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If you have only a little money, should you invest it?

It’s no secret that many Canadians are living paycheque to paycheque.

In fact, a recent survey by the Canadian Payroll Association found that 57 per cent of working Canadians polled reported they would be in difficulty if their pay were delayed by even a week. For workers aged 18 to 34, the number jumped to 63 per cent, and for single parents it climbed to 74 per cent. Clearly, a majority of Canadians have very little disposable income to throw around.

Still, even those of us with only a small amount of extra cash wonder if we should be taking some of our weekly pay and earmarking it for investments. If you only have a little money to spare, should you still be putting some of that in the stock market?

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The answer is almost always no, says Danielle Park, portfolio manager, blogger and author of Juggling Dynamite : An Insider’s Wisdom on Money Management, Markets, and Wealth That Lasts. Ms. Park helps manage millions for more than 200 of North America’s wealthiest families at the independent investment counsel firm she co-founded, Venable Park Investment Counsel Inc., in Barrie, Ont. Ms. Park says that households with very little money to spare should focus on improving their income stream and reducing debt while staying away from risky investments.

“I constantly tell people, don’t talk about investing in things like stocks until you have got your income stream set up, your education covered and your housing paid off,” she said. “That’s the opposite of what most people in the money business do because they’re trying to get people to give them assets. Some of them even recommend that people mortgage their house to give them assets, which is completely crazy and it’s totally self-serving.”

Ms. Park says that although cash-strapped Canadians may be tempted to take advantage of record low interest rates to borrow more money, they should be using those rates to get themselves out of debt.

“There’s some people who would say, rates are low why wouldn’t you borrow? I say rates are low, so why wouldn’t you get the debts paid off as fast as you can?” she said. “So if a five year mortgage rate typically in Canada is 8 per cent and right now it’s 3 per cent, that is a huge gift to this generation and I think it’s not stressed enough.”

Bruce Sellery, journalist, businessman and author of Moolala : Why Smart People Do Dumb Things With Their Money (And What You Can Do About It), agrees that no one who is living paycheque to paycheque should be investing.

“You have bigger fish to fry,” he said. “In most cases, people in that situation have consumer debt. That needs to be cleared before investing, largely because of 15 to 25 per cent interest rates. Instead of investing, you need to focus on a sustainable spending plan.”

Mr. Sellery lays out that sustainable spending plan in three components: a) Analyze cash flow, b) Brainstorm ways to change it and c) Commit to making two to three changes that will have the largest impact. These can be large changes, like getting rid of a second car or getting a second job, or smaller changes that curb your spending habits. Once you are able to generate a surplus and pay down your consumer debt, says Mr. Sellery, you can get to investing.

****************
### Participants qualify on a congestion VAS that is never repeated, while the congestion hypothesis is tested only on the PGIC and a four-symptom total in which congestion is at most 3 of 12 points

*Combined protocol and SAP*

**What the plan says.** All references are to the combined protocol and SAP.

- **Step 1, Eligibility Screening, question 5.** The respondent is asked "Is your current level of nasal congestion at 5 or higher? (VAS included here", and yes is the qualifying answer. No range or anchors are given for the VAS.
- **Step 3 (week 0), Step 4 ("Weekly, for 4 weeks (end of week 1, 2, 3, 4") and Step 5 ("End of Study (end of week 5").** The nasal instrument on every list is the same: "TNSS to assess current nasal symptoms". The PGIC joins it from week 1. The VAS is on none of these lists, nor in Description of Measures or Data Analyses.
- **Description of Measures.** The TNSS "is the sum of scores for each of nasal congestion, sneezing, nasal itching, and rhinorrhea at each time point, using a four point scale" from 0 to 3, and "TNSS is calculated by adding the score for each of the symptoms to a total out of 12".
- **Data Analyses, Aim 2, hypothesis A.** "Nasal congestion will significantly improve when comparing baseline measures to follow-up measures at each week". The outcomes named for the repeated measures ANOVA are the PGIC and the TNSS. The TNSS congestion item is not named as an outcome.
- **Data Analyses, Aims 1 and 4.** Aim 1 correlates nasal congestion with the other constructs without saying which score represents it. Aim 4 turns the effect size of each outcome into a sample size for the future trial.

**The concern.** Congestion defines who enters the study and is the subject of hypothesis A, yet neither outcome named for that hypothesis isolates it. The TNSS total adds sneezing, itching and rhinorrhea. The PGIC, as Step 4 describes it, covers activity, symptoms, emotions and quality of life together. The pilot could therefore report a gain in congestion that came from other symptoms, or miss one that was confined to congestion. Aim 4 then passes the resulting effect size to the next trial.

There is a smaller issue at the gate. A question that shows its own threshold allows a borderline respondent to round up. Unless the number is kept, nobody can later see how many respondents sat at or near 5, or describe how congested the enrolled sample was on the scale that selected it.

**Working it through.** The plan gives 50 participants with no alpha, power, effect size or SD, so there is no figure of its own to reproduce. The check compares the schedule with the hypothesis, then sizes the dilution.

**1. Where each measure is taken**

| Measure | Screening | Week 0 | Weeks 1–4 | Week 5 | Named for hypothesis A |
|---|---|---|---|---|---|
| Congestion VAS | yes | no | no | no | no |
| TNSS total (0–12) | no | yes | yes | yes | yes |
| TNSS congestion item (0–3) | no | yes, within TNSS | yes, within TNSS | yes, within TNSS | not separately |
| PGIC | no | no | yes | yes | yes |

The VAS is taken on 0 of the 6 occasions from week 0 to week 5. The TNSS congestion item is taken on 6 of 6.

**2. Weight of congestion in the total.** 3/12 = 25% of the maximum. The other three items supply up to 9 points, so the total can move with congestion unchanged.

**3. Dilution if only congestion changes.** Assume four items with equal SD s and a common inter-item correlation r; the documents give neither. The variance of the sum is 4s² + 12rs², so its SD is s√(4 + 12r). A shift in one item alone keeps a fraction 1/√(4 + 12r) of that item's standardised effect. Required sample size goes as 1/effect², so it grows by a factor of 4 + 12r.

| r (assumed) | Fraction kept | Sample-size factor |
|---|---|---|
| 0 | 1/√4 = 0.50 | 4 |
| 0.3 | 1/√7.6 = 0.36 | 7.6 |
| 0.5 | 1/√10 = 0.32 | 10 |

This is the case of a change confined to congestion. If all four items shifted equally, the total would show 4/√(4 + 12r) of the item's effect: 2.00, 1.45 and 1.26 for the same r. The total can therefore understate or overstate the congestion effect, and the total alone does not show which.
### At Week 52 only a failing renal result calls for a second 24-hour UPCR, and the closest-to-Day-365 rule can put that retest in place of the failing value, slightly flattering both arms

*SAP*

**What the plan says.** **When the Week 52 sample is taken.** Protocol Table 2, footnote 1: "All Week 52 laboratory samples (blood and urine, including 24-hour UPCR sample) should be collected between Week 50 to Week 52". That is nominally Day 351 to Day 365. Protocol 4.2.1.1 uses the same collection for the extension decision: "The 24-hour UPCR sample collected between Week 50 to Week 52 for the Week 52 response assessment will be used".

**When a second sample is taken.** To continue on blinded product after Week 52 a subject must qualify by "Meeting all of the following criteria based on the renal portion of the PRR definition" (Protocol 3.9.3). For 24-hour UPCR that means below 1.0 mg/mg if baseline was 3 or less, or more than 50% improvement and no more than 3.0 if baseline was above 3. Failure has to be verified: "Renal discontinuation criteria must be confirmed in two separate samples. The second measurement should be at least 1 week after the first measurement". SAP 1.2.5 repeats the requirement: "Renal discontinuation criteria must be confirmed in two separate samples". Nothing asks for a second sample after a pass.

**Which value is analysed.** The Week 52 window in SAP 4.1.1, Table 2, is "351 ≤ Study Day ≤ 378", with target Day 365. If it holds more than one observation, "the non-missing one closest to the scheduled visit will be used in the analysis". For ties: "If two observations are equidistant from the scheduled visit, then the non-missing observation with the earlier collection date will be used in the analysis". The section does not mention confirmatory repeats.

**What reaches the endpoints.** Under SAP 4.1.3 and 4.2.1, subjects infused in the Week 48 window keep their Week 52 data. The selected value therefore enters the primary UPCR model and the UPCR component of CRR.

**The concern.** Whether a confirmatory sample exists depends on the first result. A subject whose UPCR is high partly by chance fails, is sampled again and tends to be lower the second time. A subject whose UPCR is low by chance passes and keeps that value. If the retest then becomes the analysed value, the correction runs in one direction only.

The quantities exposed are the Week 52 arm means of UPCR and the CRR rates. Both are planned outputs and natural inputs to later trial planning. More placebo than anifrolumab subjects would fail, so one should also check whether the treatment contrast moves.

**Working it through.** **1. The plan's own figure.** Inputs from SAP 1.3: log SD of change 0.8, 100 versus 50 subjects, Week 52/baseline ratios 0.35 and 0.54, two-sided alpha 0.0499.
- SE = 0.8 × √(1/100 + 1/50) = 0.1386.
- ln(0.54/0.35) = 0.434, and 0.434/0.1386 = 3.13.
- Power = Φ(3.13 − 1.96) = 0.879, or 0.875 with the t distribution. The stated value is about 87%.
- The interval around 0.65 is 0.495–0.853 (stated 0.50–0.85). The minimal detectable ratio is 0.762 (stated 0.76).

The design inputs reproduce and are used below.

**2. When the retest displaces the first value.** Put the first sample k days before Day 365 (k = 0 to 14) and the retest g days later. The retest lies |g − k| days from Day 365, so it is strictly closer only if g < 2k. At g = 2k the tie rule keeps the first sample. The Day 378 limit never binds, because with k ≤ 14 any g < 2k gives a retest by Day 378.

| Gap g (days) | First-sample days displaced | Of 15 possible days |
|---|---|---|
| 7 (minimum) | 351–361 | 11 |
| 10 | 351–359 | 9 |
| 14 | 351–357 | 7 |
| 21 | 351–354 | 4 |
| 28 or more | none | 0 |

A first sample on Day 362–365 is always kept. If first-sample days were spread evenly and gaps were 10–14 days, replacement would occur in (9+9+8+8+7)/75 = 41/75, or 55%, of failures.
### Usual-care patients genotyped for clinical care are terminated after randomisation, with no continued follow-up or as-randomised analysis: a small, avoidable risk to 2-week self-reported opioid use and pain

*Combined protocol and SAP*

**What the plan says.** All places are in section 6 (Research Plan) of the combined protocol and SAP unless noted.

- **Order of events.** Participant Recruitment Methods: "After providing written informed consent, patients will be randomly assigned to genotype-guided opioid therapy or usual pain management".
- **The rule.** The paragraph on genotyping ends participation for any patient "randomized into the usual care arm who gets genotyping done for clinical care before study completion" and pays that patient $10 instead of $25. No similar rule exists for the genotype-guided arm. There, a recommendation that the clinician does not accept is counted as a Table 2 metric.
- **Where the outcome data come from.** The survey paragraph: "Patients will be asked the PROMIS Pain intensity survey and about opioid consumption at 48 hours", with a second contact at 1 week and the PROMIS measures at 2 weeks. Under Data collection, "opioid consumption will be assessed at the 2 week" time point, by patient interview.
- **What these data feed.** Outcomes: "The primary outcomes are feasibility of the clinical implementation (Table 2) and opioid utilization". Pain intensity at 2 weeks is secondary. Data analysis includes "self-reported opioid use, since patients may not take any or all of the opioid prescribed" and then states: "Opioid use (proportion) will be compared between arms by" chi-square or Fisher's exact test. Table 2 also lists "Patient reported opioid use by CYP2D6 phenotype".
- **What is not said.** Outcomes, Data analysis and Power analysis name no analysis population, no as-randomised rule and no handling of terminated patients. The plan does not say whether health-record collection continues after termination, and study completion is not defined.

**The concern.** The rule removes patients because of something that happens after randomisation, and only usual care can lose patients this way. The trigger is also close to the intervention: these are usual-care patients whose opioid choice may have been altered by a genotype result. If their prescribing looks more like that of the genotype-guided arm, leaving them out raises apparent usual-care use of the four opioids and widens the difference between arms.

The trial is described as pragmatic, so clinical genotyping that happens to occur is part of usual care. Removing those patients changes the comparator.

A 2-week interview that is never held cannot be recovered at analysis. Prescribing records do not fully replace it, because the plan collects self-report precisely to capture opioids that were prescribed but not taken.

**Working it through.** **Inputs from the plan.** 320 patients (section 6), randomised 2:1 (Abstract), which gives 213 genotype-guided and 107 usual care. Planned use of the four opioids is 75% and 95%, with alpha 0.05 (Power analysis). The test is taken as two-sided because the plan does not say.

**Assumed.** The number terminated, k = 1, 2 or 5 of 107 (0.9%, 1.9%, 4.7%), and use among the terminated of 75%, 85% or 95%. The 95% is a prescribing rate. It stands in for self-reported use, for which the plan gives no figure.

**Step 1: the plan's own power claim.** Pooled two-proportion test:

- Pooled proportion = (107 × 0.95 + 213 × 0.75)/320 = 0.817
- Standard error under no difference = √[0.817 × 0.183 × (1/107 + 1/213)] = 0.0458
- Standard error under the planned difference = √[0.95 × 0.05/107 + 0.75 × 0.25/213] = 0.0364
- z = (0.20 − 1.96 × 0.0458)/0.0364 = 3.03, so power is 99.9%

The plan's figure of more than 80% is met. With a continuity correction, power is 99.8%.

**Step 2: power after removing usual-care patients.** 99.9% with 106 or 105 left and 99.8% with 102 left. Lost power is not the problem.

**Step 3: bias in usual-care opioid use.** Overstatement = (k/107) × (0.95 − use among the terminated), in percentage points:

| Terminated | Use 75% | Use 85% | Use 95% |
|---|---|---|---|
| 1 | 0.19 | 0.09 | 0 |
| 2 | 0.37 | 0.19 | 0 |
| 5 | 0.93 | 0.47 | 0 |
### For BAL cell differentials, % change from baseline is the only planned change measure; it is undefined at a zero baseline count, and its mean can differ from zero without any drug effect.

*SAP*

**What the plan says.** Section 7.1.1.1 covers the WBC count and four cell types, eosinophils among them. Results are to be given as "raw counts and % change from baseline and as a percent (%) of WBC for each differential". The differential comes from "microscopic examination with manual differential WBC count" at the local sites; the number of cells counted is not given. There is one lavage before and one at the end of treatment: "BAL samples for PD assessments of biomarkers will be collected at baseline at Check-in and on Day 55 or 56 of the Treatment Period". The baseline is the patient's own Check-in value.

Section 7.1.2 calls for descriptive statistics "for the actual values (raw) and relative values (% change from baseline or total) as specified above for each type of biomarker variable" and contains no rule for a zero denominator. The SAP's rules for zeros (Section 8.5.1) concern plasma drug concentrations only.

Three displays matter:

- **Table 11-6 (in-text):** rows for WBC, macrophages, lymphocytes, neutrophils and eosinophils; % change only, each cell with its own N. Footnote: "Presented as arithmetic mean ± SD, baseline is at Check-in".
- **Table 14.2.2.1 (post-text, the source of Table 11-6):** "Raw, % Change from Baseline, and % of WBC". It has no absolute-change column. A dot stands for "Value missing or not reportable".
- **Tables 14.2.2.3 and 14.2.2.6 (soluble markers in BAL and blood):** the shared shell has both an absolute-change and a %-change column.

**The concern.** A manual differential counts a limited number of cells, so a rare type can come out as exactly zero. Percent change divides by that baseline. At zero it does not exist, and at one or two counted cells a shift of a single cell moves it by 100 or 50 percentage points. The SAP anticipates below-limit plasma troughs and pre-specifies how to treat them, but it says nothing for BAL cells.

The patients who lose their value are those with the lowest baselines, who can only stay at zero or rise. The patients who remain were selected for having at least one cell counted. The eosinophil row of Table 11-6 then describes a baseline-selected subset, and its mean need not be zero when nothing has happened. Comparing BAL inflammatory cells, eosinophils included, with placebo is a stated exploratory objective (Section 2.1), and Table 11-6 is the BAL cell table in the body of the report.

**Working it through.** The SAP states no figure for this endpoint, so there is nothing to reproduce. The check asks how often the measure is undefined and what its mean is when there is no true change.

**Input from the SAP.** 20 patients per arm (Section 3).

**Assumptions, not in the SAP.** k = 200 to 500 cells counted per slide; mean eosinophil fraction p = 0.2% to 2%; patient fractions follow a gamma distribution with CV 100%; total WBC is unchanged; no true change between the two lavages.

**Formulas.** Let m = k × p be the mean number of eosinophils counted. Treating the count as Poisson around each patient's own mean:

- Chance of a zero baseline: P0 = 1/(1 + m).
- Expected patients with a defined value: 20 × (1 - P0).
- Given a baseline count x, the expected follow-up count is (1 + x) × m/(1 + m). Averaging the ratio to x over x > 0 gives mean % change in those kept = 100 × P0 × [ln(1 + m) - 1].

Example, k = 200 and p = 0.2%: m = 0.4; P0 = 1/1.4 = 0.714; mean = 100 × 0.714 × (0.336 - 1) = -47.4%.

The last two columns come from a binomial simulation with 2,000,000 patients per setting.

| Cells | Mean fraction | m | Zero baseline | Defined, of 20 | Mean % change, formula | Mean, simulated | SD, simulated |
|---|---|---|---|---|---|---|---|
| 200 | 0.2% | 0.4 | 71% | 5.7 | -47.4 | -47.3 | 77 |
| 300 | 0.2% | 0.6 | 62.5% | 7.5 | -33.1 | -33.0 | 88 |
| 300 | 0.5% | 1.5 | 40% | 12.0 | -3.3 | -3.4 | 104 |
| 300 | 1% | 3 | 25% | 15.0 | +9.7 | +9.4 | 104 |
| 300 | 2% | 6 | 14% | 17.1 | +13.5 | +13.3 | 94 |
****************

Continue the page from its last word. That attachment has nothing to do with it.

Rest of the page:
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Ms. Park suggests that if you’ve got a secure, substantial income stream, you’ve gotten rid of any non-housing debt and have set up an aggressive mortgage payment plan, you might want to use your RRSP deductions for the tax-savings benefits. However, in her opinion, you would be better off parking your money in GICs rather than diving into stocks or bonds because of the current volatile investing environment.

“Stocks are highly overrated as an investment tool, they’re highly oversold to people, they tend to have tonnes of fees attached in the way that they’re packaged,” she said. “There have been some buying opportunities that came along like the bottom in 2003 and the bottom in 2009 but most of the time, stocks have been overvalued and still are today. You could have sat out of the stock market entirely for the last 12 years and be further ahead if you’d have just used GICs at your local bank.”

Because many people in the financial services industry only get paid if they have their clients’ assets out of cash, Ms. Park says people should be wary of banks or advisors trying to sell them risk products. “Capital is hard to get and you have to really defend it.”

“We’ve probably got another five to seven years of these kinds of challenging conditions, but if you’re not getting wiped out every two years, who cares? That doesn’t mean one can’t build up their nest egg now,” she said. “What you’re trying to do is amass that liquidity, that pool of money so that when we get to a point where you are debt-free and you have a little more risk tolerance, you will get the opportunity to put that some of that capital to work. We will get that opportunity and probably within not too many more years, just not yet so as long as you understand that, you can really get ahead here.”

In terms of how much you should be saving, Ms. Park says a “very normal” savings target is 10 to 15 per cent – a rate that was the norm back in 1980. To make that happen, Ms. Park suggests households put together a budget. “Factor in all the stuff you love to do and then see how much that is a month and set a target of a forced savings plan,” she said. “If your cash flow is sufficient to cover your budget, then set up another forced payment as if it was a car payment and target 10 or 15 per cent of your income and it’ll build up over time.”


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